In 2007, the Kansas Legislature passed expanded gaming legislation, allowing Wyandotte County the opportunity to have a destination casino.
It was clear that Kansas was appropriately interested in a moderate, orderly approach to casino gaming, calling for a minimum of several hundred million dollars of capital investment. Kansas’ approach has been successful, providing our state with hundreds of millions of dollars and thousands of jobs for Kansans. Kansas City, Kan., is home to the Hollywood Casino, which is a quality addition to the successful Village West area. The local government created a vision of quality development that would not only attract new visitors to the area but also provide services the people of Kansas City, Kan., and Wyandotte County so well deserved.
For each major development, such as Kansas Speedway, Nebraska Furniture Mart, Cabela’s and Legends, we negotiated development agreements to ensure that this high-quality, well-planned process continued. Under the leadership of my successor, Joe Reardon, this process of creating development agreements with our partners lived on.
As a result, we now see the successful development of Children’s Mercy Park, home of Sporting KC; Cerner office buildings; Schlitterbahn; and Hollywood Casino.
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When International Speedway Corp. and Penn Gaming won the right to develop and operate the casino in Wyandotte County, they not only invested more than $300 million but committed additional revenue beyond the required state and local government’s share: 1 percent annually for community organizations in Wyandotte County, $500,000 for charitable organizations, $500,000 annually split among non-host school districts, $100,000 to Wyandotte County Parks and Recreation, $25,000 annually to Wyandotte County Convention & Visitors’ Bureau, and $10,000 annually to the Kansas City Chamber of Commerce, among others. This was included in the development agreement with the Unified Government.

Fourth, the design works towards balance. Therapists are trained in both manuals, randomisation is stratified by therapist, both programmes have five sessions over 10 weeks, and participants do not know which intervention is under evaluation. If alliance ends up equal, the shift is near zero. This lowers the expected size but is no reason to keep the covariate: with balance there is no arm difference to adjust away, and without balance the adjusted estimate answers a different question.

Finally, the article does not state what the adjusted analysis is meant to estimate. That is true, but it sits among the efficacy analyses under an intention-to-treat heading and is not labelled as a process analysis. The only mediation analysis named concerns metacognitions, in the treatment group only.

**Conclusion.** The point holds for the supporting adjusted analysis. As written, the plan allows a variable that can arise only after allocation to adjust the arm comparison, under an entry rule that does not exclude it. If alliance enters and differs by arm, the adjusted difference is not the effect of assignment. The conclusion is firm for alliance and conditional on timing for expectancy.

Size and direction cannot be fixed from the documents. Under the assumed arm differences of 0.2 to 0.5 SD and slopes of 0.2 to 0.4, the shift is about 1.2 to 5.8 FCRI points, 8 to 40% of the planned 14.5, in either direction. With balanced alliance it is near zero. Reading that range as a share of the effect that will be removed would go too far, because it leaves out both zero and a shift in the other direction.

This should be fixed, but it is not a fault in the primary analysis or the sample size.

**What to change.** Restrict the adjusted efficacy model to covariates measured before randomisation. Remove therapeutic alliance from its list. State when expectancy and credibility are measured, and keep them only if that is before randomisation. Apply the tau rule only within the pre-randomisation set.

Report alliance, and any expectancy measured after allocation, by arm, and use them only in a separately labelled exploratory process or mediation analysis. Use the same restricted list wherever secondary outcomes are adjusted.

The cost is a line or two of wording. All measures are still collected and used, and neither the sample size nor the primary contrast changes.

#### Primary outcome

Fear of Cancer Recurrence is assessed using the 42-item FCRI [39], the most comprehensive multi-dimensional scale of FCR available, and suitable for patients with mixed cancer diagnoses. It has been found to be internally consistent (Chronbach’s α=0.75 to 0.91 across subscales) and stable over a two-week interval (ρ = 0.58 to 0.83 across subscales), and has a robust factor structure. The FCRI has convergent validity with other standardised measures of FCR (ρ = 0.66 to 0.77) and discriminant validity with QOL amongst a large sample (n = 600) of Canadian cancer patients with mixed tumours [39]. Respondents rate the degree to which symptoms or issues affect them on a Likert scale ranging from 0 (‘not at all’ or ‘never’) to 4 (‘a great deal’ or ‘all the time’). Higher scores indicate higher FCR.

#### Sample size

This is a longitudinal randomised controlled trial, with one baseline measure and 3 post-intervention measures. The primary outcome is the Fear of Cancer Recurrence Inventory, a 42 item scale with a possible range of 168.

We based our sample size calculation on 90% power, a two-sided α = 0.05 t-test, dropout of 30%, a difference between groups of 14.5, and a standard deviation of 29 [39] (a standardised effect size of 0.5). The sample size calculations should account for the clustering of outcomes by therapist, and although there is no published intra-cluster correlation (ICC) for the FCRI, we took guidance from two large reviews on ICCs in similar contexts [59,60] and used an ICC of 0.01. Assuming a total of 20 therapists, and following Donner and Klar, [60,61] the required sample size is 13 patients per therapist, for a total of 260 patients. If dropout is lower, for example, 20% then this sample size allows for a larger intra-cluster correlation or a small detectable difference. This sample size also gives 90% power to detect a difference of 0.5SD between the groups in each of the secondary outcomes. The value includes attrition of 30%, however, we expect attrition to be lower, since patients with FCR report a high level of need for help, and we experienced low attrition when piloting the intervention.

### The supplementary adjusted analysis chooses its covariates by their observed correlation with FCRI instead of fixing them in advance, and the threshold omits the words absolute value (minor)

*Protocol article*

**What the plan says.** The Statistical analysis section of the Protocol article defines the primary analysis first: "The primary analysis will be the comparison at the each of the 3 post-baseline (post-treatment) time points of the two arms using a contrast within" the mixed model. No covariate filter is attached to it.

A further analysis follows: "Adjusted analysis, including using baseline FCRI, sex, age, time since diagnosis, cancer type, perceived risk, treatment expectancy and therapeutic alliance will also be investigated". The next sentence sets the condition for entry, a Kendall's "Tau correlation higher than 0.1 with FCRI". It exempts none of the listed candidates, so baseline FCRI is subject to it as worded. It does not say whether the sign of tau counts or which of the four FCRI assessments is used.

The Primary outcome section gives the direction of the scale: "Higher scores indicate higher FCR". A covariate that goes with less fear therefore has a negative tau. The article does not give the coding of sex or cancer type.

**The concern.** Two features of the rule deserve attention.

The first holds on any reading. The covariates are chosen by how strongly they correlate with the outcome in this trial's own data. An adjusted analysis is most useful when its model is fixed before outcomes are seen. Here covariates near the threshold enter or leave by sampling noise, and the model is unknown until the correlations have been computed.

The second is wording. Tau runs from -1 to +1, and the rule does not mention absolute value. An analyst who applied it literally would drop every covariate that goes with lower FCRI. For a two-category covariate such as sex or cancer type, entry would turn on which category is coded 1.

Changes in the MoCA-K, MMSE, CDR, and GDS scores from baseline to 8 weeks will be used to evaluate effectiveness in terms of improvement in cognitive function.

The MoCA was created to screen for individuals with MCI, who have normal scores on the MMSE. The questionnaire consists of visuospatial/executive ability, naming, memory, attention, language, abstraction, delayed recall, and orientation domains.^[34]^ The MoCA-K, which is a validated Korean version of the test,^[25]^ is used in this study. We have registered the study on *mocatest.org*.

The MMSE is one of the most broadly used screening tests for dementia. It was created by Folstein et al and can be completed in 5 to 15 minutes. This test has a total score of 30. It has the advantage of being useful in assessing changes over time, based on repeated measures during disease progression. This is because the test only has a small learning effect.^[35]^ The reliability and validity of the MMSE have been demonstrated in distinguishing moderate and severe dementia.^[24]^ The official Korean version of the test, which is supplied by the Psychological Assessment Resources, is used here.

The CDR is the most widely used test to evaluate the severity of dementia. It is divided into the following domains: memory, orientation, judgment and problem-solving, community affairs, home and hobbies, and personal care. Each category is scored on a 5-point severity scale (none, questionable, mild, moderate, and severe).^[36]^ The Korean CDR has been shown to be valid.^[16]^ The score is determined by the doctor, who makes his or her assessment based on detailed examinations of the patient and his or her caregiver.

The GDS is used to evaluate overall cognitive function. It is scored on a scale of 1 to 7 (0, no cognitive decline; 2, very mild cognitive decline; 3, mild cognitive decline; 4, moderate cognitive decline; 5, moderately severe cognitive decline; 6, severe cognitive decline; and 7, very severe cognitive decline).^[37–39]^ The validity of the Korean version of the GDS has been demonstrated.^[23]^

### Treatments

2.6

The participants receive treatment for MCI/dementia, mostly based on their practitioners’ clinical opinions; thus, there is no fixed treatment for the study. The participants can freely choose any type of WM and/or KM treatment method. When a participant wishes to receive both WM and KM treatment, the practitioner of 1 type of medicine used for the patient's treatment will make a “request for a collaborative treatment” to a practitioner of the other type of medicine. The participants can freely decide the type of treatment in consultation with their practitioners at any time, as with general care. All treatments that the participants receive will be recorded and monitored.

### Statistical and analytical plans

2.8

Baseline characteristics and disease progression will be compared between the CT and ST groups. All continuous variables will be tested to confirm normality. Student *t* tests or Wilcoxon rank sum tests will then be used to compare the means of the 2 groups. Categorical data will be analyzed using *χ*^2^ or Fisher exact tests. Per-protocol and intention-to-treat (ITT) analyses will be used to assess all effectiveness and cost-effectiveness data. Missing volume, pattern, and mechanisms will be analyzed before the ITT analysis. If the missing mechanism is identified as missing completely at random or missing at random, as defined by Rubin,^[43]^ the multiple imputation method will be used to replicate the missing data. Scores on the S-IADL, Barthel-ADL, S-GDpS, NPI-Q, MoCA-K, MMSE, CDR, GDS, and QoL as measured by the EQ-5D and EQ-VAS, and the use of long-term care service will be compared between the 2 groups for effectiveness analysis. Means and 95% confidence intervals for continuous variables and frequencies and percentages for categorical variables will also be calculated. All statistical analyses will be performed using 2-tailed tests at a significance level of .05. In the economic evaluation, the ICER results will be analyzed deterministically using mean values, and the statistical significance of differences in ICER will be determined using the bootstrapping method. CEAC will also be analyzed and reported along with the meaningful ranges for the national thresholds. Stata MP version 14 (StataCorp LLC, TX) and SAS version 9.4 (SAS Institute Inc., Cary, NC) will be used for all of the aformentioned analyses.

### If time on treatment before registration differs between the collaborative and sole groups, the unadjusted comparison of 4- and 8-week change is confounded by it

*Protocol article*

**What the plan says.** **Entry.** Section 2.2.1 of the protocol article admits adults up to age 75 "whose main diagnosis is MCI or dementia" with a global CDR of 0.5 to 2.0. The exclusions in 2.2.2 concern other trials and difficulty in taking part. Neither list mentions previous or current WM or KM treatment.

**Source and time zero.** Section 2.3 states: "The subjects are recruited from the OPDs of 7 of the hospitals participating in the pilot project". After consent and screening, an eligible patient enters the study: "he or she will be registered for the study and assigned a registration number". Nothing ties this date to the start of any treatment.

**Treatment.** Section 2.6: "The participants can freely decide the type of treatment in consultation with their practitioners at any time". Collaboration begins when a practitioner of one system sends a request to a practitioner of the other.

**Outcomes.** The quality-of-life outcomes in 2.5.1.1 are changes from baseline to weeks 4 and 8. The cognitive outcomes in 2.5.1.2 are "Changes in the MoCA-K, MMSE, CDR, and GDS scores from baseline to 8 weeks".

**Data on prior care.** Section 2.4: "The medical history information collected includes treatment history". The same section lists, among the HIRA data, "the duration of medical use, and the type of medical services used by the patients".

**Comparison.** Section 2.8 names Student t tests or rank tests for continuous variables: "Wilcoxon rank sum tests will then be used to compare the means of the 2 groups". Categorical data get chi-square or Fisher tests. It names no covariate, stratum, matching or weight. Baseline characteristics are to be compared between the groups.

All of this is being put at risk by the new owner of the Woodlands, who is seeking a substantial increase in slot revenue for himself, greatly differing from what was agreed upon in current state law. This is an issue in Topeka, and it is before the Unified Government. In April, the Unified Government Planning and Zoning Commission approved a special-use permit that would allow thoroughbred racing and slot machines at the Woodlands.
Although this approval contained a number of stipulations, it did not include requiring a specific development agreement with Mr. Phil Ruffin, the owner. In order to protect the community’s interests, the Woodlands should be required to develop and sign an agreement to ensure that promises made are promises kept.
On April 3, The Star’s editorial, “Wyandotte County's comeback is also great news for the metro area,” praised the growth in Wyandotte County. It was a reminder of how far we have come.
We have much in which we can be proud. But if we aren’t careful and don’t remain diligent in demanding good deals for our community, our prosperity will be at risk. We urge the Unified Government to be thoughtful and deliberate in demanding a thorough development agreement with the new Woodlands’ owner and others who want to partner in our community.
Carol Marinovich is a former mayor of the Unified Government of Kansas City, Kan., and Wyandotte County and leads a coalition of local civic and business organizations opposed to reopening the Kansas gaming act, ProtectThePartnership.org.